In other words, the Defense Department did the investigation not because there was any really new information but to placate the senator. The Dorn inquiry, in fact, would wind up relying heavily on the 1946 report of the Joint Congressional Committee (JCC) on the Investigation of the Pearl Harbor Attack, plus the 39 volumes that made up the hearing record for that body. One can ask, with justice, just how much of those 39 volumes the Dorn committee actually read. The group first met on October 24, 1995, and issued its report on December 1, a mere five weeks later. Likewise, the committee’s quick trip to Oahu (November 12-15) was not so much to uncover new information but because the final report “would have less credibility if a site visit were not conducted.”

For all those reasons, it’s no surprise that the report broke very little new ground. It did not recommend handing back the missing stars. It supported previous findings that Short and Kimmel were largely responsibile for the disaster. It did conclude that they “were not solely responsible,” however, since “others made significant errors of judgment.” Once again, these findings hardly amount to an earthshaking revision of the traditional view.

Like all the previous investigations, the Dorn committee had to balance two separate failures. First, there was the failure of officials in Washington to transmit intelligence reports based on intercepted Japanese messages to Kimmel and Short, and to convey “the sense of focus and urgency that those communications should have engendered.” Second, there was the failure of the two men “to make adequate preparations in light of the information they did have.” Intelligence before December 7 was imperfect and ambiguous— no surprise there. The “war warning” that Kimmel received on November 27 from the chief of naval operations spoke of “an amphibious operation against either the Philippines or Kra Peninsula or possibly Borneo.” Short got a message that same day that instructed him at one and the same time to undertake “such measures as you deem necessary” and “not, repeat not, to alarm civil population or disclose intent.”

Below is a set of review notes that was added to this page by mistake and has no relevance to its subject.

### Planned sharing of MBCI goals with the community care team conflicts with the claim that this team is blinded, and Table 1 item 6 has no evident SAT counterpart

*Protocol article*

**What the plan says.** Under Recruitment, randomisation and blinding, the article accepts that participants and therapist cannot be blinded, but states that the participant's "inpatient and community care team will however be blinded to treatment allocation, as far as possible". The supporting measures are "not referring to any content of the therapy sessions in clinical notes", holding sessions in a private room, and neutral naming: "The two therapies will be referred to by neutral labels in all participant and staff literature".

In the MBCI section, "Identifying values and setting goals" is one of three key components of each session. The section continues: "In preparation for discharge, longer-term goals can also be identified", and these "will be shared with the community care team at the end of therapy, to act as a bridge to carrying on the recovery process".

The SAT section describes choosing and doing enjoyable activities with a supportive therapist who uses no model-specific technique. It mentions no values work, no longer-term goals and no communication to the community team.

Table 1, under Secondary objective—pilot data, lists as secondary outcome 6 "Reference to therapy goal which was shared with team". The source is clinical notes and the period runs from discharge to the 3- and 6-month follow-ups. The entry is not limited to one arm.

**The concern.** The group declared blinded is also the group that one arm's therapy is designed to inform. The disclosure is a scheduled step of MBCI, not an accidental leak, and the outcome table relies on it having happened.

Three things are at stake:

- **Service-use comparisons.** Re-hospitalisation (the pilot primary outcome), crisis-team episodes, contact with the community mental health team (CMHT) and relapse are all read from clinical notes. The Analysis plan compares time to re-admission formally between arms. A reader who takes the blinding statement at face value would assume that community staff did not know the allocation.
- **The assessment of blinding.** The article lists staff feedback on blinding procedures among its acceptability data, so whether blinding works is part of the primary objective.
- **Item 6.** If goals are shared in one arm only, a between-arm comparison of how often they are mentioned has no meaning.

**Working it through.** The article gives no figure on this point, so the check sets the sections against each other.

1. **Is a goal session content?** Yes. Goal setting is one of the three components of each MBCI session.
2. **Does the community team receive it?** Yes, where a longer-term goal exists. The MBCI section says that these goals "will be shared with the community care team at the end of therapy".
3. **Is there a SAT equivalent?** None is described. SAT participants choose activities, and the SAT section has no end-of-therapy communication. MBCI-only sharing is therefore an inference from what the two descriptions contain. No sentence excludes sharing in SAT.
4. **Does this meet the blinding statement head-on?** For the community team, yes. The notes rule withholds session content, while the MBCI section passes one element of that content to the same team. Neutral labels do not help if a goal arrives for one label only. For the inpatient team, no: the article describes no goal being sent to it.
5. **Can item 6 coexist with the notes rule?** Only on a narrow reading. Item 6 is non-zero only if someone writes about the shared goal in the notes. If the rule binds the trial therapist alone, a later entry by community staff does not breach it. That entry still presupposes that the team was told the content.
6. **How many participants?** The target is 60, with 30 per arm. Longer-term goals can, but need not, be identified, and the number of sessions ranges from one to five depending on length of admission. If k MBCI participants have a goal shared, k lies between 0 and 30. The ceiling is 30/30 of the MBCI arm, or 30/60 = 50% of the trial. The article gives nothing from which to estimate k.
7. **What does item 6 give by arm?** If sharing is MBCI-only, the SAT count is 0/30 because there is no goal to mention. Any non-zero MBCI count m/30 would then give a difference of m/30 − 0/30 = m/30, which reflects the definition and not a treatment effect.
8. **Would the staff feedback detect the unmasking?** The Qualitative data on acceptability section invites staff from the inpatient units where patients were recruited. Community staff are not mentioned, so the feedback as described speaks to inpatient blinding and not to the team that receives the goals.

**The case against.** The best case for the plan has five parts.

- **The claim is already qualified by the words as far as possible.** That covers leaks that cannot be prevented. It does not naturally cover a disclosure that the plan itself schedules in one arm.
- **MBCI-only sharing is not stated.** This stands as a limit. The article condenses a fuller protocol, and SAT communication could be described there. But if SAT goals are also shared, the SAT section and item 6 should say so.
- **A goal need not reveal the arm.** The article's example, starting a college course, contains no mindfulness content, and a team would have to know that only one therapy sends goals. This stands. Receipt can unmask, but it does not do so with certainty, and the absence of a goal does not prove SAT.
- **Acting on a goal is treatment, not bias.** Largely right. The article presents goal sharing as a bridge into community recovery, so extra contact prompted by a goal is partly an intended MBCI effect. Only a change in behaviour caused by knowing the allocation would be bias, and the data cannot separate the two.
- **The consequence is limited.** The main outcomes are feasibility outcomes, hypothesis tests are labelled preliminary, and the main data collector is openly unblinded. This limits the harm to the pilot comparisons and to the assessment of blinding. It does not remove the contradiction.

Few officials at any level worried about an airstrike on Hawaii, since few thought the Japanese would dare such a risky attack on U.S. territory so far from their own bases—across 3,000 miles of open ocean. Short worried more about saboteurs than Japanese warplanes. That famous wingtip-to-wingtip deployment of U.S. aircraft on Oahu was more of an antisabotage laager than a war-fighting formation. None of this is new, and in fact the 1946 JCC went into it in some detail. The Dorn Report notes correctly, however, that “no war-fighting commander ever has enough information or enough resources.” The best ones still manage to triumph, and the better ones at least manage to defend themselves. Kimmel and Short did neither.

It is interesting to note that in their commentary on the report, Martinez and Borch make a much stronger case against the two commanders. Short subjected his Army Air Corps personnel to weeks of infantry training instead of honing their skills as airmen. Kimmel routinely lowered the fleet’s readiness level on weekends, and many of the sailors who came under Japanese attack on December 7 were suffering from Sunday morning hangovers. Had the Japanese struck later in the day, in fact, the attack would have caught the two commanders on the links for their customary Sunday golf game.